by Jim Emmons
In 1979, I had been in the U.S Air Force about six years, and stationed five months at Incirlik Air Base in Turkey. I was a ground radio operator, normally a very boring job.
That changed 11 February, when we received a call from the U.S. European Command Operations Center (ECOC). Problems in Iran necessitated that we change one radio to a common frequency and “help”. Thus began a month of 16-hour shifts, six days on, one-half day off. Remember, this was before the “Iran Hostage Crisis”, before Americans were targets, and before cell phones and satellite communication.
Early one afternoon, a ham radio operator in Teheran broke into our radio traffic, difficult to do with so much information flowing over this single frequency. “Bill” was a State Department employee with radio equipment in his apartment. He had already sent his wife and children back to the States for safety.
Bill said calmly that the new Iranian Revolutionary Guard were coming to his apartment building for Americans, arriving “soon”. Their intent, as relayed to him by his Muslim neighbors, was to take Americans to the Secret Police headquarters and shoot them.
He asked us to call his wife and let her know that his last thoughts were of her and their children. He gave his name, his wife’s name, phone number, and address. Then Bill said that he thought he heard the Guard coming up the stairs, so he must sign off. As he did, several people came on the air and wished him good luck.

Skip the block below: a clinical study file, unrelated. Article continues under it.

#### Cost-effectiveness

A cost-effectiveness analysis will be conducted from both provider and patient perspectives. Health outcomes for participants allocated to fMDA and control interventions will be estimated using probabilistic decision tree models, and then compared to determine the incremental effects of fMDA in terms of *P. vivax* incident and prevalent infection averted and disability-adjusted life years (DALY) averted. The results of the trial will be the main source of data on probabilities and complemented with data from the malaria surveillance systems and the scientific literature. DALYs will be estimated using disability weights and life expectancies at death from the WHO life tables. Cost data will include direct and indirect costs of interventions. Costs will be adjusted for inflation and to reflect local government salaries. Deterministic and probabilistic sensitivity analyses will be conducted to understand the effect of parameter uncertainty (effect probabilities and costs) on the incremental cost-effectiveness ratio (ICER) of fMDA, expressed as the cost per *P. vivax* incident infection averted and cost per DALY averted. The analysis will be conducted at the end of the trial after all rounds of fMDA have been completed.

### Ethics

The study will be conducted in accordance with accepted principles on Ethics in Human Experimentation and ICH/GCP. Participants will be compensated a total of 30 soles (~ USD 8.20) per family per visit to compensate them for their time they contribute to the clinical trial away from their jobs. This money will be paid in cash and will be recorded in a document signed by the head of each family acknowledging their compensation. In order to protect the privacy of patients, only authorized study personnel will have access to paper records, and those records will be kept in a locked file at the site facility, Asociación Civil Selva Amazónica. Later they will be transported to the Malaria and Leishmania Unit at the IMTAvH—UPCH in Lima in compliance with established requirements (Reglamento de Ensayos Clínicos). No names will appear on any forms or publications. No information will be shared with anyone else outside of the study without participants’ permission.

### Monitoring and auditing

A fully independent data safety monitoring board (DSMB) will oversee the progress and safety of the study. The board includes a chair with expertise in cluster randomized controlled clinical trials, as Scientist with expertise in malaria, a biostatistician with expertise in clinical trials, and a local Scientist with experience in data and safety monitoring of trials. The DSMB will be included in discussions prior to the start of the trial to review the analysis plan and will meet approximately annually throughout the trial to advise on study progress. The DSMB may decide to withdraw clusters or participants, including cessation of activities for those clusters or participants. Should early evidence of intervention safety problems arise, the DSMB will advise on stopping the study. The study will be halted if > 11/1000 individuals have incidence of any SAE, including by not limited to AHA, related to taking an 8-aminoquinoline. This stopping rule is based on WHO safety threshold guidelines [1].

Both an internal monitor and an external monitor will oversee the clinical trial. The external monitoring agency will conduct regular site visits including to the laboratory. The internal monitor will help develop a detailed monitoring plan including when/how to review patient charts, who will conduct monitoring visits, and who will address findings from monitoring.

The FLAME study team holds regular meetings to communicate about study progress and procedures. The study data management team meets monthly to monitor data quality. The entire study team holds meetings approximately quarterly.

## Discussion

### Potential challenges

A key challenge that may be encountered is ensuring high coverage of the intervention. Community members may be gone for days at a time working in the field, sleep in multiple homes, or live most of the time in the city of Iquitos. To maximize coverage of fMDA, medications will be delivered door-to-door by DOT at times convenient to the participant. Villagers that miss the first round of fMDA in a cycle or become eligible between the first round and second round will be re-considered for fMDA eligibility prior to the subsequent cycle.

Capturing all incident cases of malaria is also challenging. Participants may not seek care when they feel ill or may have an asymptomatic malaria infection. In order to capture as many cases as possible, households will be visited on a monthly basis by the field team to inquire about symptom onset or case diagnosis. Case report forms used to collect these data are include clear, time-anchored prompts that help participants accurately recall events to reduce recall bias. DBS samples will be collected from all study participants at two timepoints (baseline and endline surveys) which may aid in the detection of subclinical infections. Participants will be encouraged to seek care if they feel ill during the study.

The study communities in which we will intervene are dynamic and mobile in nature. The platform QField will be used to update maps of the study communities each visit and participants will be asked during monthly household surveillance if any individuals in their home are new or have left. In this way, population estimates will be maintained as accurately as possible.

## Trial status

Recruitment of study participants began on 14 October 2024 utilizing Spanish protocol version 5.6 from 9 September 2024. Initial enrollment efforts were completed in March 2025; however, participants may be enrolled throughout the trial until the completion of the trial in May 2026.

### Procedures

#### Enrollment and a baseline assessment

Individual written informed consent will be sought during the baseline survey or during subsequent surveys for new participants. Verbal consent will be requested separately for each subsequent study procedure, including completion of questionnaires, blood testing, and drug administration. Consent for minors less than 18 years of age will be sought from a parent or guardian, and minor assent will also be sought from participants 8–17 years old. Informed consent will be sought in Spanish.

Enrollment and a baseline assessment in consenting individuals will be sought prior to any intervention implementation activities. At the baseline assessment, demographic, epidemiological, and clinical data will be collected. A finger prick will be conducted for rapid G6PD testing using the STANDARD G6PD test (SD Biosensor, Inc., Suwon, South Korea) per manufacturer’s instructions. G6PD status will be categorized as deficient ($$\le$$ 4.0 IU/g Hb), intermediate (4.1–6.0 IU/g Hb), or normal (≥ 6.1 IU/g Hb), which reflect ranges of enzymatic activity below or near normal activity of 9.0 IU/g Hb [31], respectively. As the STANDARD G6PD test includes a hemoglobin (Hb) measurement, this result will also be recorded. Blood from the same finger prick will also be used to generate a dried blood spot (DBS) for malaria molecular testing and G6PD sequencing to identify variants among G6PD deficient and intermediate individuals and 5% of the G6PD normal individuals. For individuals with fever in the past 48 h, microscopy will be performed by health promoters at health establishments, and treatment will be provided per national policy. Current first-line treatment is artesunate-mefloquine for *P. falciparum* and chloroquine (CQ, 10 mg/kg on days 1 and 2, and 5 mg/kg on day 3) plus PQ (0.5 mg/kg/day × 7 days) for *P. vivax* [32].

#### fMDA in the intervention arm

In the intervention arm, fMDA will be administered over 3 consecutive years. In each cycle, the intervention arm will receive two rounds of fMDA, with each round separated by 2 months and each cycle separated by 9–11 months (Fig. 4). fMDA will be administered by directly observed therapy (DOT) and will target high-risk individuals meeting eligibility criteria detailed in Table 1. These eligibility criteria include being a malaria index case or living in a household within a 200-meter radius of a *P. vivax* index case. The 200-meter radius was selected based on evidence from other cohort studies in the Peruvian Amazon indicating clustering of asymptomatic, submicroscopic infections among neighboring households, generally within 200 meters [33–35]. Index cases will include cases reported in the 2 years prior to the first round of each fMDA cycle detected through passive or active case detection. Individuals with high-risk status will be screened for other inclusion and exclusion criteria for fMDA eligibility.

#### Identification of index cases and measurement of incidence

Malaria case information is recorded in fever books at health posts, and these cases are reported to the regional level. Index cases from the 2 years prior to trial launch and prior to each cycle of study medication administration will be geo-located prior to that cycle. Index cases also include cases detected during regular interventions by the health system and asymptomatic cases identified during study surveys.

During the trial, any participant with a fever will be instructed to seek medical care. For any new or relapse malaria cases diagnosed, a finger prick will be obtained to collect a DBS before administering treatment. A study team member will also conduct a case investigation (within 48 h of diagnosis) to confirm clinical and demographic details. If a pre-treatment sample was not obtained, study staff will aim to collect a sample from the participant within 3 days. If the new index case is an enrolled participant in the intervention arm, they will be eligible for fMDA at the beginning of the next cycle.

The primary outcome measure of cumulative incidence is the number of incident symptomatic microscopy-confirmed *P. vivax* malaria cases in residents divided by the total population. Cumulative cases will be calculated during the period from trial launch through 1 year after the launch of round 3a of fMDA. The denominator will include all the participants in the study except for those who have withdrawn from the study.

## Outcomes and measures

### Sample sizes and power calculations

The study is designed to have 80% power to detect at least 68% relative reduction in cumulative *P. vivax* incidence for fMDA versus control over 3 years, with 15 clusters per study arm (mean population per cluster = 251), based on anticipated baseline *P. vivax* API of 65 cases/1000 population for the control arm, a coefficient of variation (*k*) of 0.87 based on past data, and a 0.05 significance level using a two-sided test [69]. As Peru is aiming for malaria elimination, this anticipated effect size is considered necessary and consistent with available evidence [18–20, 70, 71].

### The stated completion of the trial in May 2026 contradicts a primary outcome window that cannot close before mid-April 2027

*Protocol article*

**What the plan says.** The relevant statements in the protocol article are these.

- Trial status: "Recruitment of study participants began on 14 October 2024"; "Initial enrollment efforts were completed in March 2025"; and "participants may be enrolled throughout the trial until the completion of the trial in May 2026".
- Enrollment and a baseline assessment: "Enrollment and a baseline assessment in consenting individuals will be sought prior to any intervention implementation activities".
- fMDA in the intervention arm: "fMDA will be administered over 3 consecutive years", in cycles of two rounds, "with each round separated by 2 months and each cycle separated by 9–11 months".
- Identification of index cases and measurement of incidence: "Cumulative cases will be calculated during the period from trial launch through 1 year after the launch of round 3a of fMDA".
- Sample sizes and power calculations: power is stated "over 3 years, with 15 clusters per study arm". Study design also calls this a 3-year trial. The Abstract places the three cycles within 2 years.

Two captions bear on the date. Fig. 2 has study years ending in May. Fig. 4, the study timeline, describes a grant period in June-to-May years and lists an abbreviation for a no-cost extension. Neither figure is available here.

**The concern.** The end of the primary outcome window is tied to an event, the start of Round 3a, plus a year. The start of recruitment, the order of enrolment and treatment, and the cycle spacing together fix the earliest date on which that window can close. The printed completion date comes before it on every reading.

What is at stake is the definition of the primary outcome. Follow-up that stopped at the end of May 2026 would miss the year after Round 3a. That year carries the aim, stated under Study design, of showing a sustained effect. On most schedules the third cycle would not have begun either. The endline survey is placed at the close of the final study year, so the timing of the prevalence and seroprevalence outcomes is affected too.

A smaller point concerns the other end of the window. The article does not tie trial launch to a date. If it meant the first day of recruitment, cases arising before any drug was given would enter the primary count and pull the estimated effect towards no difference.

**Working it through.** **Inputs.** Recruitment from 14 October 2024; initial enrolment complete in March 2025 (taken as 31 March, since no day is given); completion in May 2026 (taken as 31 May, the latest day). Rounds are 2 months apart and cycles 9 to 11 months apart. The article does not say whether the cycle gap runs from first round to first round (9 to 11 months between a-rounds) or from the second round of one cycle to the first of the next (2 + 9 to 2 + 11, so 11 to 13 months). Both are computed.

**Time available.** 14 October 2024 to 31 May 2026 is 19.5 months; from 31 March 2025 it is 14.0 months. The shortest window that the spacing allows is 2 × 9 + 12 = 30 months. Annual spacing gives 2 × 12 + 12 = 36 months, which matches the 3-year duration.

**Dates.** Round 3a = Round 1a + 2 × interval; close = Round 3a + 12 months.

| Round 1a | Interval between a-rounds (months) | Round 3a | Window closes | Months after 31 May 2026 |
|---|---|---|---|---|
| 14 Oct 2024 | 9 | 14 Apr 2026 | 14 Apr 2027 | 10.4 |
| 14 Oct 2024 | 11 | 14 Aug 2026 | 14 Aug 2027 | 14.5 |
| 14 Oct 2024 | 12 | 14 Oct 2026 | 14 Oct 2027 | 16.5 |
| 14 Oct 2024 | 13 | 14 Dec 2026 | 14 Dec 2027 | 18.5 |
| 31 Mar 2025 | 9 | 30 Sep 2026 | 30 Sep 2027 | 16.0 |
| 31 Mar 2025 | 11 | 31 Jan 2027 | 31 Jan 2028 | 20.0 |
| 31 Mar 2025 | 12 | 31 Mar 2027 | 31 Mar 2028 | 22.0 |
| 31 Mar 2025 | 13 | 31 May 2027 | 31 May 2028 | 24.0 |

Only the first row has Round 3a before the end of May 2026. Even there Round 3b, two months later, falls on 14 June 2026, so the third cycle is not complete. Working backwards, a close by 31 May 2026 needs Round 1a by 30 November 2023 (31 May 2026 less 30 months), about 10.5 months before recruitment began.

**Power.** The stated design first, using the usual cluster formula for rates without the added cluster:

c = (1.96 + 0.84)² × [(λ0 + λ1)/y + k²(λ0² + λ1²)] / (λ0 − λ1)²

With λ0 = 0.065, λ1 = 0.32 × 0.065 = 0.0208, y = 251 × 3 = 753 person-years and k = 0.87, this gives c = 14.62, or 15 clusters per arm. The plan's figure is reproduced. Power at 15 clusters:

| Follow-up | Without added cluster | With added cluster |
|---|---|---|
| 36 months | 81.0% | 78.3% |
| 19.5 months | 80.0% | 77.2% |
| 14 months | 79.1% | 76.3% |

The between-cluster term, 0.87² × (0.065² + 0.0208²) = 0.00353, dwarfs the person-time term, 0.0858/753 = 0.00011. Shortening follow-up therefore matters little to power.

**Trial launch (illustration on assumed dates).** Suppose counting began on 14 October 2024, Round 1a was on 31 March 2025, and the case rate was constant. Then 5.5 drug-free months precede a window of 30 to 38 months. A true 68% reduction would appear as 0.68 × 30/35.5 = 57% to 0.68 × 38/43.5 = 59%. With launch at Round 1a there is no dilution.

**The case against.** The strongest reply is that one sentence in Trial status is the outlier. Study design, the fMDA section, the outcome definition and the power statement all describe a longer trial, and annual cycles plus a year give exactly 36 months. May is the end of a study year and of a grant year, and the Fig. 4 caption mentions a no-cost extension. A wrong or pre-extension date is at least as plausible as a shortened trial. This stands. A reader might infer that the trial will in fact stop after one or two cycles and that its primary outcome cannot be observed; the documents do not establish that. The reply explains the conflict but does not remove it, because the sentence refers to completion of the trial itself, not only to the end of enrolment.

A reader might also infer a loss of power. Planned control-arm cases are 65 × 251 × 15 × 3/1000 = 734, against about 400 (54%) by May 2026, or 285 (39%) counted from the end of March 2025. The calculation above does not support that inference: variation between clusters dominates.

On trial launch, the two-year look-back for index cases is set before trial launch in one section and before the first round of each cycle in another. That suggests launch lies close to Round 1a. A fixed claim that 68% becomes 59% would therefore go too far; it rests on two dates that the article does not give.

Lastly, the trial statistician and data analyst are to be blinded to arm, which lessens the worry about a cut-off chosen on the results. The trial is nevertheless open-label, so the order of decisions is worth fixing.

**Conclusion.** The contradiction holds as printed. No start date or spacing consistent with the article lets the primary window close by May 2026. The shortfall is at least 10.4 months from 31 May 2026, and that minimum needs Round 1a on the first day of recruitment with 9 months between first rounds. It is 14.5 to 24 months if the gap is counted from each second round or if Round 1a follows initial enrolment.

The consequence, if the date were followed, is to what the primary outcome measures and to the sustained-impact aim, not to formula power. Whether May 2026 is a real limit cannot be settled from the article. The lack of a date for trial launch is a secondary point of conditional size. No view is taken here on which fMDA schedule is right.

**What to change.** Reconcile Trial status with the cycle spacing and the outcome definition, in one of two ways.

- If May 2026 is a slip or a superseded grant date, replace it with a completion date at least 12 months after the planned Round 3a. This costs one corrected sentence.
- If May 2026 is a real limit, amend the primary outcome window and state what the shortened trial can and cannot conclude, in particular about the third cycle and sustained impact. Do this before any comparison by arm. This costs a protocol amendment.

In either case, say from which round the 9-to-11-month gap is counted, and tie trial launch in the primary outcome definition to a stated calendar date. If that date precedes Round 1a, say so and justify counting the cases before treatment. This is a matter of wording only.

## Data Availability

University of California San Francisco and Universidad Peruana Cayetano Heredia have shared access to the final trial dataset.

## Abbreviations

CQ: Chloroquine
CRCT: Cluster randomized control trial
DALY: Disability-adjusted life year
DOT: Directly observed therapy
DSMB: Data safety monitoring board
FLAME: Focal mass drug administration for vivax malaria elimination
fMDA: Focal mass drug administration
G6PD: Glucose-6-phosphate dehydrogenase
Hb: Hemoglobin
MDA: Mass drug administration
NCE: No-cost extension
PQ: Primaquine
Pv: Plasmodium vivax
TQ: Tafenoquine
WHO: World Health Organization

I relayed the message to the ECOC and the National Military Command Center in Washington, D.C. Each said they’d take care of it.
For about five minutes, there was dead silence on the air. Then back to business as usual, handling radio traffic from many officials in Iran needing to transmit messages. We didn’t forget Bill, but we had business to conduct that would, we hoped, save other people’s lives.
An hour after he signed off, Bill called again to tell us what had happened. Dead silence from all the other stations.
While the Revolutionary Guard came up to Bill’s floor, he signed off and hid the radio under his bed, still plugged in, still hot. When the two Guards came into his apartment, they beat him with their fists and rifle butts. They searched the apartment, but just as they neared the bedroom, his Muslim next-door neighbors came in and started haranguing the Guards.
They shouted in Farsi that this was a good man. Why were they bothering him? The Guards threatened to take the neighbors out and shoot them for helping an American. The neighbors kept insisting that Bill was good, to leave him alone. After a few minutes, the Guards gave up, gave Bill a few extra whacks with their rifles, and left.
Two languages. Two religions. Two countries. And one group of brave people who were willing to risk their lives to save one man.